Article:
No Prioritization. Someone or a group of people need to make prioritization decisions. “Do the easiest first” doesn’t always work in this case. Would you choose to spend $200 on a broken car radio or spend $250 on new brakes? Prioritizing the “Nice-to-haves” vs “Must-haves” is a critical step that is often left out of the strategic planning process. Here are a few great tools to assist with prioritization:
- Pairwise comparison: A pairwise comparison is a great tool to use that will rank every initiative/idea against each other. For a free template, please contact us at email@example.com
- MoSCoW: This is a great prioritization method which gives you the opportunity to say:
- I Must have this
- I Should have this
- I Could have this
- I Would have this
Lack of a kick-off. The easiest way to ruin a good party is to not have one. Once all of your great work is planned for, prioritized and funded, companies need to have a kick-off. A kick-off provides the energy, alignment, passion and cultural awareness needed to effectively launch a strategic program of work. Without a good kick-off, you will have confusion, mediocre buy-in (even if you involved them in the planning aspect) and hampered results. An effective kick-off session provides a launch date, a new energy, a re-birth of a sort. If you do all of our strategic planning processes and miss this, you will limit your results tremendously. You don’t have to spend a lot of money on this. Here are some elements to effective strategic kick-offs:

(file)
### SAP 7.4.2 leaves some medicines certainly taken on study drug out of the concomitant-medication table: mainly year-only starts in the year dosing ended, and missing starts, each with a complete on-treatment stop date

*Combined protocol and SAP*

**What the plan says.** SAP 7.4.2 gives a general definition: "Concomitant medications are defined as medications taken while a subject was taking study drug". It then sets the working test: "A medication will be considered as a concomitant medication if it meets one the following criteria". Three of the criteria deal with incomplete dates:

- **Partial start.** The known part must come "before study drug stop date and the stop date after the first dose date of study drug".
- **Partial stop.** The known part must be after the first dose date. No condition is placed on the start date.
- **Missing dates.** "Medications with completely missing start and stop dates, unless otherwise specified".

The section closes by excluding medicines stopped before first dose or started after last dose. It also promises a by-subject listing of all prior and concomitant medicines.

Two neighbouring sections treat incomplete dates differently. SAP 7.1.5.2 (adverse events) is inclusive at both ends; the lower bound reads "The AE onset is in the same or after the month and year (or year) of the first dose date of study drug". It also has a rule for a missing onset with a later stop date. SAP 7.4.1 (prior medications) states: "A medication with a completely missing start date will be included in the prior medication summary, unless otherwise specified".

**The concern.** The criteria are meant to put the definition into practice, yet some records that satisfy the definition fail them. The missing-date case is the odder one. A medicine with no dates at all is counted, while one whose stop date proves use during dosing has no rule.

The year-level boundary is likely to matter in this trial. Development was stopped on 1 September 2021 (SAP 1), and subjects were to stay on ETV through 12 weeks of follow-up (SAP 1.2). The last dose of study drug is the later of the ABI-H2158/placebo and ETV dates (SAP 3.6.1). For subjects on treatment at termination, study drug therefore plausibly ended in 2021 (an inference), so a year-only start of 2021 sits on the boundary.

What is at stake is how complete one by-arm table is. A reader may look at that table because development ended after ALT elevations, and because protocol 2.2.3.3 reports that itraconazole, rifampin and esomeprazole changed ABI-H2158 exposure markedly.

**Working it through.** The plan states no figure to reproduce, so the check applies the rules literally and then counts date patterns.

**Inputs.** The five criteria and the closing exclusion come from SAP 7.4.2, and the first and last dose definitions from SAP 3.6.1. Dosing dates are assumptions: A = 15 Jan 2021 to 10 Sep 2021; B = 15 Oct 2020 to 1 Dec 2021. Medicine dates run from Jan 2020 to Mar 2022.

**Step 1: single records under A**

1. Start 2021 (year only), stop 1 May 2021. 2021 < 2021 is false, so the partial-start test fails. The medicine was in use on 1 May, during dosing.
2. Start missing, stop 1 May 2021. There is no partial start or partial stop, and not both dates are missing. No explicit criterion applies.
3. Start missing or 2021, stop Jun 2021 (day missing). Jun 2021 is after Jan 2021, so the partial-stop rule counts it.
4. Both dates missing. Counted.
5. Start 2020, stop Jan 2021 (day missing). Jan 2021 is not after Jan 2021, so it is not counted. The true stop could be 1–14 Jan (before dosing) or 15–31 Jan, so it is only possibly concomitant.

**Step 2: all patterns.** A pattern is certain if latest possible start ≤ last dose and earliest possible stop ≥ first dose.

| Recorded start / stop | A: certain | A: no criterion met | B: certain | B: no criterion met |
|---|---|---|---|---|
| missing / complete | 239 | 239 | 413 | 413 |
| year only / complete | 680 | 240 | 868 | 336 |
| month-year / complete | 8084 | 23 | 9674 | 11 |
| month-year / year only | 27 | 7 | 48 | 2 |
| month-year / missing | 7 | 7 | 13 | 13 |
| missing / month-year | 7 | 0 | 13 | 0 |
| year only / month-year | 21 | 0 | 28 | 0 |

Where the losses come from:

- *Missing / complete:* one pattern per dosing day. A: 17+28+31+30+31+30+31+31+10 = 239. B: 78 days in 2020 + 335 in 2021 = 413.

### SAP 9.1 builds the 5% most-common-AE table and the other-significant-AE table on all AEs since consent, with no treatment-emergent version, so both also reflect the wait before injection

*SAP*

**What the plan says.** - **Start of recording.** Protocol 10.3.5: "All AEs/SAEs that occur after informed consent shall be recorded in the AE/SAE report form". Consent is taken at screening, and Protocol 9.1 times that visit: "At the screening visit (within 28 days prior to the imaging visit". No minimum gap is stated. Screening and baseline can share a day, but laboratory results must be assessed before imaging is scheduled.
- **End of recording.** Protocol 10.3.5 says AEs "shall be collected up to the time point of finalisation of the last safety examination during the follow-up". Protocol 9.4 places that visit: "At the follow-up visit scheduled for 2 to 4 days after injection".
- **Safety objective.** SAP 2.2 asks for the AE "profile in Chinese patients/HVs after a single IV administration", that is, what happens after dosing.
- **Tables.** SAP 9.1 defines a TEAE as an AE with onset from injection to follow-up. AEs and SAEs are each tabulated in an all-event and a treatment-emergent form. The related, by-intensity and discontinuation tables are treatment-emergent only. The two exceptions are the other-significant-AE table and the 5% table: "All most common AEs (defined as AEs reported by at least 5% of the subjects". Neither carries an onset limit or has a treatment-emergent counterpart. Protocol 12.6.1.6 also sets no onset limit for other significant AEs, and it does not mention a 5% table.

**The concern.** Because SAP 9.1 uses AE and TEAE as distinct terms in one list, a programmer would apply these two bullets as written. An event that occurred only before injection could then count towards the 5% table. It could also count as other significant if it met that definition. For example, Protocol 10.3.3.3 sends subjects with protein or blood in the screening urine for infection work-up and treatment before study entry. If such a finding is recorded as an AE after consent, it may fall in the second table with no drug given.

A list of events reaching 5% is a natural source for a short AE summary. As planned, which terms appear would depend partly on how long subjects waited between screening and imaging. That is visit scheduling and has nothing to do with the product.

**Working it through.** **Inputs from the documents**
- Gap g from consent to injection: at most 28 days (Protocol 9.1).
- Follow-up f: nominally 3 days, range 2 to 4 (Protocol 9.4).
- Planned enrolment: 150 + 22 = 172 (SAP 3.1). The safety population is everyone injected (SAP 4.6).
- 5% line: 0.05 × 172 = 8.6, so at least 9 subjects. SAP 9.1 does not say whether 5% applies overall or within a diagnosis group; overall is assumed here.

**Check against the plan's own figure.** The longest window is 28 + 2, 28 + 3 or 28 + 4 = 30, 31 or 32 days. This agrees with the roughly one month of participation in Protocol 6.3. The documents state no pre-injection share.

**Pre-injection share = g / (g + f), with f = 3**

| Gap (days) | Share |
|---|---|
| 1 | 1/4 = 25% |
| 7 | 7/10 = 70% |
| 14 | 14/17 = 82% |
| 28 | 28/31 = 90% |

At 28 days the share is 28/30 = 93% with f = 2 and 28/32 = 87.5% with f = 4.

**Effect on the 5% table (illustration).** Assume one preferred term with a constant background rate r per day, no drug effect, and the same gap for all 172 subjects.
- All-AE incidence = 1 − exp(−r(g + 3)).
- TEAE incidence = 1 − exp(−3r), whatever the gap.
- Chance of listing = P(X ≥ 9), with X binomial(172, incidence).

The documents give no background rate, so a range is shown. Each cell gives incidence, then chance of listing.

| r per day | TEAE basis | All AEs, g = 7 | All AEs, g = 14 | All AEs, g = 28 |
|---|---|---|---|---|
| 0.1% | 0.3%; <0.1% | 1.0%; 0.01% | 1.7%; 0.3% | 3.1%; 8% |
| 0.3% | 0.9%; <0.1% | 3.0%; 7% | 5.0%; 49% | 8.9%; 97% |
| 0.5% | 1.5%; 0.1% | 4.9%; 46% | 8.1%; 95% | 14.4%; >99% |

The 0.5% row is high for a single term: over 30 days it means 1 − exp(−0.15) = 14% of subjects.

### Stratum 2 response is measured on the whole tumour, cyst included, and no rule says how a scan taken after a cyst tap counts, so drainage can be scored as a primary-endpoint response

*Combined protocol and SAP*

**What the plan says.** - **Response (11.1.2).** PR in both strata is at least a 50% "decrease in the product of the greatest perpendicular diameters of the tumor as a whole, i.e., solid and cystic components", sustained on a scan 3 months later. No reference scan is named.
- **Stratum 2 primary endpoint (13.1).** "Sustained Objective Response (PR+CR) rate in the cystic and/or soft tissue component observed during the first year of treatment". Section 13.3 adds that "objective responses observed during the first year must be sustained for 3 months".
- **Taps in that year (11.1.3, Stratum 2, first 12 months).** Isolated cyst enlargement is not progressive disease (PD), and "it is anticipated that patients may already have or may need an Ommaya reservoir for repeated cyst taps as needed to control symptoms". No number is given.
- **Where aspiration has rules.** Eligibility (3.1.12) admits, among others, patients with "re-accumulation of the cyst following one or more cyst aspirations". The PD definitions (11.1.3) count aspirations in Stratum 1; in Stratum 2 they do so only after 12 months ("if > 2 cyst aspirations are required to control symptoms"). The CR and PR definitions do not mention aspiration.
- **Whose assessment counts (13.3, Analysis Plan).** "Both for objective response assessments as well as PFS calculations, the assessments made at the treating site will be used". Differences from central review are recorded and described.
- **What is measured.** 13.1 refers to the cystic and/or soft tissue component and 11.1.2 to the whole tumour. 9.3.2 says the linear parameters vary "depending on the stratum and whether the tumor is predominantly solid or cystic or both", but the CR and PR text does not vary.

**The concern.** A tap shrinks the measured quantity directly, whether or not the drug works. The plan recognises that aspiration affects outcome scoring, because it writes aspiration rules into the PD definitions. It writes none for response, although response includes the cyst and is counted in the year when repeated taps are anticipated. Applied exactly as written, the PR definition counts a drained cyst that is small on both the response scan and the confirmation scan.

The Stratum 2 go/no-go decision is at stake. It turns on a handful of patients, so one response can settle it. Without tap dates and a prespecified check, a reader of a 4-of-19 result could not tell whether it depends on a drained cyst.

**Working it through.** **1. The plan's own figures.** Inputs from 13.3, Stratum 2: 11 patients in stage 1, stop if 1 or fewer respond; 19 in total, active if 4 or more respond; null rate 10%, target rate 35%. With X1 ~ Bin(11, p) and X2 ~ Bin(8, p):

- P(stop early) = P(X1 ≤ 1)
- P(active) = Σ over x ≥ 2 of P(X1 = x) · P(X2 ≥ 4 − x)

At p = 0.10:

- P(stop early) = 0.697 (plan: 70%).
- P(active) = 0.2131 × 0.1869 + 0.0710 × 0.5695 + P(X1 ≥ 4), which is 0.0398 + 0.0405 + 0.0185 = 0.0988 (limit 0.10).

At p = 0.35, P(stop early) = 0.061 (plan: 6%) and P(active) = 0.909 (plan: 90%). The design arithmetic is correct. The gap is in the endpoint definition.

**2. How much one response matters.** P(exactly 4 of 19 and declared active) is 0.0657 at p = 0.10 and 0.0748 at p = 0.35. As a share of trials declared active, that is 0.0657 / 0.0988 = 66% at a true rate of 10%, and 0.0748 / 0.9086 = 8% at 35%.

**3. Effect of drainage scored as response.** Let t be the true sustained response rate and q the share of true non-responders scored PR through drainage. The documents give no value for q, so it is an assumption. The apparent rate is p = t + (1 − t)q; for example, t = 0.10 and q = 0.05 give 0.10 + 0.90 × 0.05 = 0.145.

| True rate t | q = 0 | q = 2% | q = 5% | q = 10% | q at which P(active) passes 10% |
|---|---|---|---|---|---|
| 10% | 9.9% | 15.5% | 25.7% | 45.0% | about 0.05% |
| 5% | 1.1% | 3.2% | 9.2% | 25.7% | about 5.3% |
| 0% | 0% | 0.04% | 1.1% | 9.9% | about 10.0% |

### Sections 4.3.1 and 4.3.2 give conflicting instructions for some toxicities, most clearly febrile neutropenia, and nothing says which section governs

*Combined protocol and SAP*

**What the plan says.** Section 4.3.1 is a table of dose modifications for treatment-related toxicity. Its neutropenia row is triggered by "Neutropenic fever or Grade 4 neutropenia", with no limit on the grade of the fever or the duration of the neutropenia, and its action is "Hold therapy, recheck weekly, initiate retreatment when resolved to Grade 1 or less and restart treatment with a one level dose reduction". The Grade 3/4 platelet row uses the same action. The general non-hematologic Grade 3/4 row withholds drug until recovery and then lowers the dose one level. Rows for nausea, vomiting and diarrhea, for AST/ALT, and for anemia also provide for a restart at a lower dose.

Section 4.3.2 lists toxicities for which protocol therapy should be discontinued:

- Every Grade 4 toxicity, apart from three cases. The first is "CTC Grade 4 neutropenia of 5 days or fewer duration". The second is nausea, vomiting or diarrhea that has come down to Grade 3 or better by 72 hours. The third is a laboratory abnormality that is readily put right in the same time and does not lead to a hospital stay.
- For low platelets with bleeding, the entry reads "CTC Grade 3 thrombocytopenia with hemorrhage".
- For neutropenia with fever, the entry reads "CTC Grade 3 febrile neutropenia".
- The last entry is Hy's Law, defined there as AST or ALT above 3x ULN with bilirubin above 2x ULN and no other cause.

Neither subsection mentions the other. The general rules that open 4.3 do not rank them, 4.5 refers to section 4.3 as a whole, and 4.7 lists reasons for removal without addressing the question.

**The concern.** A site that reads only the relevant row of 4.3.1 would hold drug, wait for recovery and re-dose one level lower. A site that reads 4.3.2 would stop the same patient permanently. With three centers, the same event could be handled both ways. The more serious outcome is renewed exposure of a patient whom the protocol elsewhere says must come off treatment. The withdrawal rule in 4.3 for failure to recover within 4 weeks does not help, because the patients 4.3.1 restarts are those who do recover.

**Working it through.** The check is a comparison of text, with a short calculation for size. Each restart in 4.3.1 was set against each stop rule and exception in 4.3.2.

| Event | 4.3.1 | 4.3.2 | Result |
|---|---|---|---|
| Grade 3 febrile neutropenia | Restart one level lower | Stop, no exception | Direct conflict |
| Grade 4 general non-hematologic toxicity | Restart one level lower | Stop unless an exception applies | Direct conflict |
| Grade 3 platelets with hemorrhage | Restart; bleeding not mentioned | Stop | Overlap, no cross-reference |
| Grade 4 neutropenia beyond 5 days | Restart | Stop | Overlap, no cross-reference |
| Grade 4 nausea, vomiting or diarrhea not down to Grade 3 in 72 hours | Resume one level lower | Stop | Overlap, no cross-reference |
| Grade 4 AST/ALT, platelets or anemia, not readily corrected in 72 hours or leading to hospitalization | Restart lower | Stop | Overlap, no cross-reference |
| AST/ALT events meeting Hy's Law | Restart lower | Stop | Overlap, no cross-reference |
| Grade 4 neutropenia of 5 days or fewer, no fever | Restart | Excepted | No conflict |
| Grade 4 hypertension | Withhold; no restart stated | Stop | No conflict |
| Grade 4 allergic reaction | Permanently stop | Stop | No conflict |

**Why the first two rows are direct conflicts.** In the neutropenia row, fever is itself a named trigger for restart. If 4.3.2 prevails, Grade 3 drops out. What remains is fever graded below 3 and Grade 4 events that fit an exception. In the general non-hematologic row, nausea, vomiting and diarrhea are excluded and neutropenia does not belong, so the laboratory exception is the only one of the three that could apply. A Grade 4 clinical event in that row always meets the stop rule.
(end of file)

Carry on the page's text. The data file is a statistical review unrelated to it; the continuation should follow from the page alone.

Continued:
- Presentation outlining the strategic objectives, vision, mission
- Expressed gratitude. This can be in the form of words (written thank you notes), gifts, donations, etc.
- Have fun. Plan some fun games. Hire a comedian or team building coach.
- You can cater in OR you can cook if you are on a budget.
- Give some money away to a local charity at the kick-off.
These Top 5 barriers to strategic execution are not all-inclusive. You may experience others along your journey. Aculign helps companies break down the barriers and set a clear path to strategic execution. If you would like more information or need some advice, please email us at firstname.lastname@example.org.